*As a follow up to our Hooptie Houses post, we found our low budget mini greenhouses got us through a fickle winter. Except for the lettuce. Arugula, beets, carrots and peas did fine but the lettuce melted.

Tuesday, February 16, 2010

Diabetes in the Garden?

I was going to write a diabetes valentines post for this blog. I was going to write something pithy about love equaling food, and try to relate that somehow to overloading yourself with love and getting diabetes. I was going to write this in the context of the Let's Move campaign started last week by First Lady Michelle Obama. Because the First Lady has started vegetable gardening at the White House, and has been promoting it heavily, I thought it would be easy to tie this all together here but it's not.

When I started researching Let's Move last weekend, I found a lot of criticism of the campaign and when I looked through I found a poorly designed site, which is too wordy and links too much to other poorly designed websites. Not to mention that Let's Move barely alludes to the garden's role in people's health. I did find this really interesting (when it works) Food Environment Atlas on the USDA website.

Childhood obesity is a very serious issue. One of the reasons I'm excited about working on Veggie Trader is that it is a direct way for people to find, share and eat healthier food. How cool would it be if 10 year olds are swapping cherries for grapes this June? Or if a child can post (with her parent's permission of course) their garden abundance, making new gardening friends online? Hopefully this site will inspire some new gardeners and encourage others to regard an empty lot as a potential source for food.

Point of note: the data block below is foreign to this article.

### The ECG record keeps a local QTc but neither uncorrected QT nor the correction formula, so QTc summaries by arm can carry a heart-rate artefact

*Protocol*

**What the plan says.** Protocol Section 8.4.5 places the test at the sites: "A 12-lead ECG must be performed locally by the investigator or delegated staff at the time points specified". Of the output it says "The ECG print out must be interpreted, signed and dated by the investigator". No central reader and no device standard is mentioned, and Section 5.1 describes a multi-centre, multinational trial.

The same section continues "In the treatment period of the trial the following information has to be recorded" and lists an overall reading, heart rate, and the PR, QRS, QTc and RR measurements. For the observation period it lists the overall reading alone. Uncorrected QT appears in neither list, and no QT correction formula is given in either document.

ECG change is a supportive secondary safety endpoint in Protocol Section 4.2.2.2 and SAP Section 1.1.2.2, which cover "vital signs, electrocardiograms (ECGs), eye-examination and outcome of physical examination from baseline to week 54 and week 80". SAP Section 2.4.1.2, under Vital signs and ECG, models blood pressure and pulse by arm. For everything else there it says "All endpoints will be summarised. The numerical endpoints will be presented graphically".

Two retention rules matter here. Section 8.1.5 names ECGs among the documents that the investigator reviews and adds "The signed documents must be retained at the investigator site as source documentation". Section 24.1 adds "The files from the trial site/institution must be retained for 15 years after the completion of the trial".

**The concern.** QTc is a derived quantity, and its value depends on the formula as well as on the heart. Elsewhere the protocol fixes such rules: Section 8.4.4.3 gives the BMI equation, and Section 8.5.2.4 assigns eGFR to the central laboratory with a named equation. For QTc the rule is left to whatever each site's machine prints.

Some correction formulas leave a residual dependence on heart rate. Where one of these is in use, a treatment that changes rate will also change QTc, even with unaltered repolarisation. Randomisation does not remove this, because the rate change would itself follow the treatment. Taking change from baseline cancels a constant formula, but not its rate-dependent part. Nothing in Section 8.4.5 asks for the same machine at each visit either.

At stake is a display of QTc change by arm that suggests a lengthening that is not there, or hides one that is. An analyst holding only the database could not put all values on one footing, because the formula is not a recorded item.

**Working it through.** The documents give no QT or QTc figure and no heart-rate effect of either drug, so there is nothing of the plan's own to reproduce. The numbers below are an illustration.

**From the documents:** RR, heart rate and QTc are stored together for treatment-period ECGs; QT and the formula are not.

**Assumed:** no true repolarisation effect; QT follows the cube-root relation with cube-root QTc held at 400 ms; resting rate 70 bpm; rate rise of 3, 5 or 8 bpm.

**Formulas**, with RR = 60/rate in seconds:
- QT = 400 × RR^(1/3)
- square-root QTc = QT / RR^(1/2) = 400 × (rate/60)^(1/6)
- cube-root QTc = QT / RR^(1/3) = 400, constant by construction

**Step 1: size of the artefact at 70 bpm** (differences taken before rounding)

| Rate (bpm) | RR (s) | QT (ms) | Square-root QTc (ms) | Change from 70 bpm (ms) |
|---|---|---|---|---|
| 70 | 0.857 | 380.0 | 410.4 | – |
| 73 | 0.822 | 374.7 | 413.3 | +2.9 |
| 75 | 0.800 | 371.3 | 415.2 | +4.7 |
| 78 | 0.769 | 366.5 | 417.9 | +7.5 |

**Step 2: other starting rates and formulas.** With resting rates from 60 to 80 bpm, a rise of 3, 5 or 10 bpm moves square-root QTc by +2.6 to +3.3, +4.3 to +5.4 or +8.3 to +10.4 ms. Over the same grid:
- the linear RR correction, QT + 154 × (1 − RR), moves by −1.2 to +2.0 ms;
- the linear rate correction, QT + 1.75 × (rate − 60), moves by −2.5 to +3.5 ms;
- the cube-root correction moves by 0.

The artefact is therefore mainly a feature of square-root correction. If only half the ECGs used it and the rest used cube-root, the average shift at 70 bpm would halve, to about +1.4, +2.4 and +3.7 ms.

Thursday, January 7, 2010

Exciting Newness in 2010

2009 was a great start for us here at Veggie Trader. This time last year we had just an idea, and like seeds germinating into a spring garden, after a few months of hard work we launched a new website, blog and service. Then the hard part started... Like with anything new we didn't know how people would respond to Veggie Trader. We weren't sure what the limits are for using the web to connect gardeners, localvores, and others, so we focused on having fun and trying to learn as much as we can about how Veggie Trader can help our new friends.

As any gardener knows, there's nothing like trial and error to help improve your process. So we observed this garden and how it grew, and now we're about to plan some exciting new changes to Veggie Trader for launch in the Spring and Summer of 2010. Look for better, improved categorization within Veggie Trader, as well as some useful 'auto notify' features to help people know what's fresh even when they're not on the site. A secret new feature will be launched by April, and we'll be doing much more food & gardening writing on the blog and in other formats. Our plans are ambitious but our "slow season" is limited so we need to hear from you, the fans and followers of Veggie Trader.

What would you like to see more of in the Veggie Trader service, or in the blog? Please leave a comment here on the blog or in our handy contact form.

Happy new year and new decade to everyone. Here's to fulfilling technology's promise of making life, actual life, better for everyone.

Dear Mom, Now You Can Swap Your Roses On Veggie Trader

A few people (including our moms) have lamented to us that they'd like to trade flowers, bulbs, and decorative items on Veggie Trader. Why not?! So with this in mind, and looking forward to spring, we've added a new section to our listings where you can find or offer fresh cut flowers, bulbs, or homegrown decorative items like wreaths and garlands.

We hope that Veggie Trader members will find this new section useful.  Since this is a new section, we'd love to hear from all you people who grow flowers on ways to improve it.